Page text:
A Potentio-meter with a weight connected to the axis ?  (very cheap.)

Maybe a mercury-switch would surfice ...  (or two, placed at angles to
detect if the front or back was being lifted.

Greetz,
 Rudy Wieser

1998\07\13@101918 by Andy Kunz

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>imho, this would be good for a picture on the wall or a bomb. A car
>towed by a pick-up tow-truck does not make an angle of more than 5 degrees
>with ground. A sensor that can pick that up vs. 1-2 degrees of normal bank
>due to load and whatnot is much more than $10 imho.

I use just such a sensor to pick out sub-degree inclines in the APC-3 for
sale at http://www.rcboats.com - check it out.  The APC-3 gives max output
if the thing tilts about 5 degrees.

Andy

==================================================================
Andy Kunz - Statistical Research, Inc. - Westfield, New Jersey USA
==================================================================

1998\07\13@113332 by Peter L. Peres

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On Mon, 13 Jul 1998, Andy Kunz wrote:

> >imho, this would be good for a picture on the wall or a bomb. A car
> >towed by a pick-up tow-truck does not make an angle of more than 5 degrees
> >with ground. A sensor that can pick that up vs. 1-2 degrees of normal bank
> >due to load and whatnot is much more than $10 imho.
>
> I use just such a sensor to pick out sub-degree inclines in the APC-3 for
> sale at http://www.rcboats.com - check it out.  The APC-3 gives max output
> if the thing tilts about 5 degrees.
>
> Andy

How many $$ (you can give us the normal price, not how much you pay for it
;) ? And what type of sensor is it (i.e. what principle of ope., how fast
etc) ?

Peter

1998\07\13@160123 by Andy Kunz

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>How many $$ (you can give us the normal price, not how much you pay for it
>;) ? And what type of sensor is it (i.e. what principle of ope., how fast
>etc) ?

Well, Peter, I don't buy them myself - I just designed around a specified
part.  I believe they are in the $10 range - but I could be wrong.  I was
wrong once before; I thought I made a mistake, but I didn't <G>

It is basically an electrolytic cap with electrolyte giving tilt info.
Pump AC in, get varying DC out.  They are not particularly fast - on the
order of a few mS to get a good reading.  But I take a whole bunch of
samples (32 I think) and throw away some noise bits of A/D conversions, and
get >8  bits resolution over +/- 15 degrees.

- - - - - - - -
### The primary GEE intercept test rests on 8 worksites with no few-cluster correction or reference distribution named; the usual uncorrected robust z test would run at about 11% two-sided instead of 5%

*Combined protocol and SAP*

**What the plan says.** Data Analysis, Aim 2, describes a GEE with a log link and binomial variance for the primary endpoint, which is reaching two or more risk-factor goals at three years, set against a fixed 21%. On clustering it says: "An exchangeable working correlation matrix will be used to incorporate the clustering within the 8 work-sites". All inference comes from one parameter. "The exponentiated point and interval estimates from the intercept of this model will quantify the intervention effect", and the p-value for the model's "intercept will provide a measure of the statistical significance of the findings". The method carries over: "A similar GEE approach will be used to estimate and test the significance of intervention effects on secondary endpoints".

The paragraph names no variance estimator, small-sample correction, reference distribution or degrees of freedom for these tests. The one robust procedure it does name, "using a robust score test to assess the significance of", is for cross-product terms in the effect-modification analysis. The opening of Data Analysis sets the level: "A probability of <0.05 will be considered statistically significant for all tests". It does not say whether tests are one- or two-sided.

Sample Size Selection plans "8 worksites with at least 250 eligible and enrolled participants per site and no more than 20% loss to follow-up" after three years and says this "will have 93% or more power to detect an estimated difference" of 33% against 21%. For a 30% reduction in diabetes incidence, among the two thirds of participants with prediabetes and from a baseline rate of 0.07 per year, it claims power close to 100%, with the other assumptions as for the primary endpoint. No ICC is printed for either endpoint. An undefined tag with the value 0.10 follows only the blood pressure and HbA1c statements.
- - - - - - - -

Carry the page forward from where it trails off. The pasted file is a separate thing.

Andy

==================================================================
Andy Kunz - Statistical Research, Inc. - Westfield, New Jersey USA
==================================================================

1998\07\13@210155 by Mark Willis

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David VanHorn wrote:
>
> This I agree with 100%.  Most people don't get that thieves don't care about
> breaking your stuff. If you piss them off, they are likely to take it out on
> your
> car/house/whatever.

 Reminds me of a method one friend suggests to "guarantee" his rifle
isn't liberated;  Remove the bolt from his rifle, and stow it in a very
well-hidden, secure place.  (A wall safe is a good place.)  Hand a $20
bill next to the rifle, with a note, "Please take this money and go in
peace, instead of taking the rifle - which, as you can see, has no bolt
so is worth nothing to you - no reputable gunsmith would put a new bolt
in this rifle for you, without checking to see if the rifle is stolen -
and I WILL report it stolen." or something like that.

 I thought of putting my own central computer in cars, that's
removeable - like the removeable face stereos.  Pull the Serial EPRom
that has all the calibration data & walk off, the car's not going
anywhere without a 1-hour re-learn session <VBG> unless it's towed.  No
joy-riding though...

 Mark Willis, EraseMEmwillisspam_OUTspamTakeThisOuTnwlink.com

1998\07\14@121759 by Peter L. Peres

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On Mon, 13 Jul 1998, Andy Kunz wrote:
-snip-
>
> It is basically an electrolytic cap with electrolyte giving tilt info.
> Pump AC in, get varying DC out.  They are not particularly fast - on the
> order of a few mS to get a good reading.  But I take a whole bunch of
> samples (32 I think) and throw away some noise bits of A/D conversions, and
> get >8  bits resolution over +/- 15 degrees.

Ah. I've never seen one of these (electrolyte). I'll look out for one to
test & learn the interface circuit. I would have thought that it would be
a capacitive bridge with the electrolyte being the moving armature of 2 or
more capacitors, working all in AC. Hmm. I'm intrigued by the DC
outputs...

thank you for the insight you gave me (us),

       Peter